Greg continues, saying, “Aside from the fact that that story absolutely took my breath away when I heard it — and I don’t believe we’ve had any further Diane Keaton sightings, now that I think of it — that in the end, it’s about something. It’s about kinship. It’s about Oscar-winning actress, attitude in a waitress, that you may be one. That’s the whole thing, that God has created this otherness so that you might bump into each other and find that you’re homies, that you were locked up together.”
For Greg, the word homey is about kinship; it is about belonging to each other.
Paul writes to us in the Scripture today saying:
“You, then, are the body of Christ, and each of you a member of it.”
Paul is reminding the Corinthians of exactly what Greg is saying in his story – in the midst of all your differences, you are one.
In the next chapter that follows today’s Scripture, 1 Corinthians 13, Paul reminds us that is Love that we makes us one.
It is Love that binds us together in perfect unity.
It is Love that binds us together – we who are many, we who have been locked up, we who are famous actresses, we who have been fired, we who still have our jobs, we who can speak in tongues and we who cannot. Love binds us together as equals and as kin.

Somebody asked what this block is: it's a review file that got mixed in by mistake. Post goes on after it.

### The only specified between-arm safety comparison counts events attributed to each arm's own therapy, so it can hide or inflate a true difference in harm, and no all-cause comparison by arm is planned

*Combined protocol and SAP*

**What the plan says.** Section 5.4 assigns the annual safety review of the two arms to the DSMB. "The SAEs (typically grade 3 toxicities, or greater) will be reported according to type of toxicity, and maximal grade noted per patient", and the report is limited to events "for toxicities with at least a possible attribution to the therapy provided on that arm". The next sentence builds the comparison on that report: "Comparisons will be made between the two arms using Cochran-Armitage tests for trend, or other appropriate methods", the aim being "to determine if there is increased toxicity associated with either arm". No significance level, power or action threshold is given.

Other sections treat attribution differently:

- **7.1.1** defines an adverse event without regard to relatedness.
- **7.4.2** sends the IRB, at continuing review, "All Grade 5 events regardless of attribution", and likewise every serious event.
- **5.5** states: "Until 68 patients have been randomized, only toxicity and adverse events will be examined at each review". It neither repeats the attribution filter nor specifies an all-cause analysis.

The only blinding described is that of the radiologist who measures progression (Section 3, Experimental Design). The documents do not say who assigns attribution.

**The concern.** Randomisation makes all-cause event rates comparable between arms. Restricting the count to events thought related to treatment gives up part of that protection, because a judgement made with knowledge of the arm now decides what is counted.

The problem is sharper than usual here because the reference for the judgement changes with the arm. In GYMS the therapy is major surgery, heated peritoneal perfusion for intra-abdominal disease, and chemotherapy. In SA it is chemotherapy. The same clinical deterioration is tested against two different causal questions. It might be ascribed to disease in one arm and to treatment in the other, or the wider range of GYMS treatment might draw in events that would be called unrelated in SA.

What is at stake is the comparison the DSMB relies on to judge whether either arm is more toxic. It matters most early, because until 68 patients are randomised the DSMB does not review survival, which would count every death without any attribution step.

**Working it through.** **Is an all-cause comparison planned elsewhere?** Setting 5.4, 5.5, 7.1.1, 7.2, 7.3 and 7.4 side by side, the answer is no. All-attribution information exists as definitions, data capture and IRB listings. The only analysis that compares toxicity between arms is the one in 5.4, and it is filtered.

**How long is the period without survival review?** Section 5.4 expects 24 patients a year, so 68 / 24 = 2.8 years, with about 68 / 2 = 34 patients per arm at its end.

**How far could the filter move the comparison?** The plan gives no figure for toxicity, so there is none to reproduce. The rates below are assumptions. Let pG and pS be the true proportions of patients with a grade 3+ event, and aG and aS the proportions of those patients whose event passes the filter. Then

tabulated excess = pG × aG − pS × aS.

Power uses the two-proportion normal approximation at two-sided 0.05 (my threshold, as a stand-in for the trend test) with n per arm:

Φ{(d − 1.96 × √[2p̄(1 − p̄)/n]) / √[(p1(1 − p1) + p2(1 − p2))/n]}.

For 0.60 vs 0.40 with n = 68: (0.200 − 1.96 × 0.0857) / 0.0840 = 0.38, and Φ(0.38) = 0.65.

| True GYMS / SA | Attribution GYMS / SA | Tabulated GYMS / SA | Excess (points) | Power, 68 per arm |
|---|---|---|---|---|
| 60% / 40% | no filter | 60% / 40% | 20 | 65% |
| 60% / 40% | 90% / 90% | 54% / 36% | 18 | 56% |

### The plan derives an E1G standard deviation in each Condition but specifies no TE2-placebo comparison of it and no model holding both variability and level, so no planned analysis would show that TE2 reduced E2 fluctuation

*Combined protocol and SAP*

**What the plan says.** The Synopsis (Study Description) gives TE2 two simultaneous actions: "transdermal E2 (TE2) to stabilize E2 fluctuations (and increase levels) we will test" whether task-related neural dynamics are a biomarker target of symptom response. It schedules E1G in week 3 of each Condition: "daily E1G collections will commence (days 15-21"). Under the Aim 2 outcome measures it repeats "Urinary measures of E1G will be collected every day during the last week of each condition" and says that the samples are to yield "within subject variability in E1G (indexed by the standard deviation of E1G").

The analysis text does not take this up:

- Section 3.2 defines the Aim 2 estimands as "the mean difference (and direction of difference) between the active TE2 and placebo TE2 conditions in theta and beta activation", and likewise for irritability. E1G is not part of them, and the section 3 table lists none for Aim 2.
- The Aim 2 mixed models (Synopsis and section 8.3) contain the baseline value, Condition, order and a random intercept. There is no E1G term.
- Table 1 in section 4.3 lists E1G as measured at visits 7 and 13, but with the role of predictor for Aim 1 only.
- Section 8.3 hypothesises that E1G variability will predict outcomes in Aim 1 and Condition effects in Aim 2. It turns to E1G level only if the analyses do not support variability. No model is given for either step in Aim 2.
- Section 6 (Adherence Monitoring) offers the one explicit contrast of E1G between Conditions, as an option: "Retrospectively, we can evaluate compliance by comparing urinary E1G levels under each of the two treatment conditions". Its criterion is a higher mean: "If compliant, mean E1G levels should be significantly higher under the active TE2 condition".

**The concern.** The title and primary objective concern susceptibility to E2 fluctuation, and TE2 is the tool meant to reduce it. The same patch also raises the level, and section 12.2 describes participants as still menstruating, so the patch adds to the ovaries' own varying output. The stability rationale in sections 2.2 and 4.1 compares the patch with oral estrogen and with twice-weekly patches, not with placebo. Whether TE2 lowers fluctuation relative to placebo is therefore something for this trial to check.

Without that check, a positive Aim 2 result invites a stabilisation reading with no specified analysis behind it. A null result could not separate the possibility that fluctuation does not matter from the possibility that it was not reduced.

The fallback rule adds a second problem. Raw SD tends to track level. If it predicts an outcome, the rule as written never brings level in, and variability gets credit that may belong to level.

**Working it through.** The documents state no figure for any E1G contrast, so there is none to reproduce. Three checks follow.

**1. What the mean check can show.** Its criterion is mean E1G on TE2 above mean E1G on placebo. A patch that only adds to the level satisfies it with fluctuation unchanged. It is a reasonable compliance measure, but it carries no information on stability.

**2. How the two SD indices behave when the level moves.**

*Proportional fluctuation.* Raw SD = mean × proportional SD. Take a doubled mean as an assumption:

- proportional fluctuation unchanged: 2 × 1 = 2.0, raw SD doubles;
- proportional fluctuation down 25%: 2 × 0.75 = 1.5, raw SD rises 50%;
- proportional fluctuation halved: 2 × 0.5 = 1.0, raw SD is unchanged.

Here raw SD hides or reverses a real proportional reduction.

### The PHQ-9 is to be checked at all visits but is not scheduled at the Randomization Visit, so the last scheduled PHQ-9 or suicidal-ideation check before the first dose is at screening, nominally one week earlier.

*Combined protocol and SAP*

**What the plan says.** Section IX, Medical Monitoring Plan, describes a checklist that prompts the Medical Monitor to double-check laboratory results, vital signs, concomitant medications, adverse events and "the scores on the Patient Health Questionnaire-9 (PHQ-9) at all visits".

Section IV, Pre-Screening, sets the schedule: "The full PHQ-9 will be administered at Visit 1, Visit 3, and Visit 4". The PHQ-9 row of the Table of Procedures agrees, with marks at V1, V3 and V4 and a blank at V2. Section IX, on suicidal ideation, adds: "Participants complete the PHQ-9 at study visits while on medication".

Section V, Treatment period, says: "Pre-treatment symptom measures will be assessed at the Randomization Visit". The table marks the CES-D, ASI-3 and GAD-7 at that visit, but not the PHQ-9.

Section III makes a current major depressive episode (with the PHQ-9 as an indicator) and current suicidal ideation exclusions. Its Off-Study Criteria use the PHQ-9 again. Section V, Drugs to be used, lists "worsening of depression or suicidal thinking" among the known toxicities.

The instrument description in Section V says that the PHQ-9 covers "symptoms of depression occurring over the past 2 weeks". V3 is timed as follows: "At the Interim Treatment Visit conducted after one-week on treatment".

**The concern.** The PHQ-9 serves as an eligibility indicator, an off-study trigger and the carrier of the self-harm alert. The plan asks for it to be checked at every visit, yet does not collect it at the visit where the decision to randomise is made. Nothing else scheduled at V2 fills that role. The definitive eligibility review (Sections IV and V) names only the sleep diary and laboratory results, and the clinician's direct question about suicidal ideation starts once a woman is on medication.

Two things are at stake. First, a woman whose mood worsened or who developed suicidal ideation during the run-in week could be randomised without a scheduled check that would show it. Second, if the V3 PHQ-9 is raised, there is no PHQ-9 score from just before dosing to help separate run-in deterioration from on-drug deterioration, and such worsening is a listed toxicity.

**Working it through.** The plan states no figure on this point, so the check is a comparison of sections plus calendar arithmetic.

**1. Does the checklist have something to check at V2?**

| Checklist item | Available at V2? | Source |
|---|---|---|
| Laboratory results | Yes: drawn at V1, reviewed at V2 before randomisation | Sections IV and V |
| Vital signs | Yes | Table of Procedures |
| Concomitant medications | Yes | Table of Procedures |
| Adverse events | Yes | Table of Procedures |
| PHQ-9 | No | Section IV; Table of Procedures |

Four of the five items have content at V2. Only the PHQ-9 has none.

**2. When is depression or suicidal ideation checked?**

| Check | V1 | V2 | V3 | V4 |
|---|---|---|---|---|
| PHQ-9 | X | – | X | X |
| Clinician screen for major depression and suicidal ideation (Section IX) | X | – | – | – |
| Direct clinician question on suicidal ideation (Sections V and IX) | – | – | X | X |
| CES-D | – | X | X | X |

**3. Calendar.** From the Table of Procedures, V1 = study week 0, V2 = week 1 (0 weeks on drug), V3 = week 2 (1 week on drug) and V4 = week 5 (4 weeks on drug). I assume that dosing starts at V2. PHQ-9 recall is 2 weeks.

“They are, indeed, many different members but one body.”
One of the thing that strikes me about Paul’s words is that, even though he calls us to oneness, he still recognizes our differences. We are one in Love and, yet, we each bring radically different gifts to the table whether those be the gifts of the arm or leg, ear or nose. Each plays an important part in the role of the body. Although Love binds us together, Paul reminds us that Love does not erase or take away our differences. Within the context of community, Paul calls us to self-differentiate, which might mean sharing our unique story, or expressing our perspective or wisdom even if it differs from those around us.
Unity, Paul teaches us, is not the same as sameness.
There’s a tension – Paul calls us to love and Paul calls us to honor the truth that we each bring a different gift to the table. Part of our task as the body of Christ is to carve out a space for each person, each voice, each gift.
Love and diversity.
This is the body of Christ.
This is our calling.
Yes: “The world would be a different place if we saw everybody as the body of Christ.”
But this too is true:
The world would be a different place if we saw ourselves – and our voices – as the body of Christ.
The Good News is this: Each of us is needed and each of us is holy.
Thanks be to God.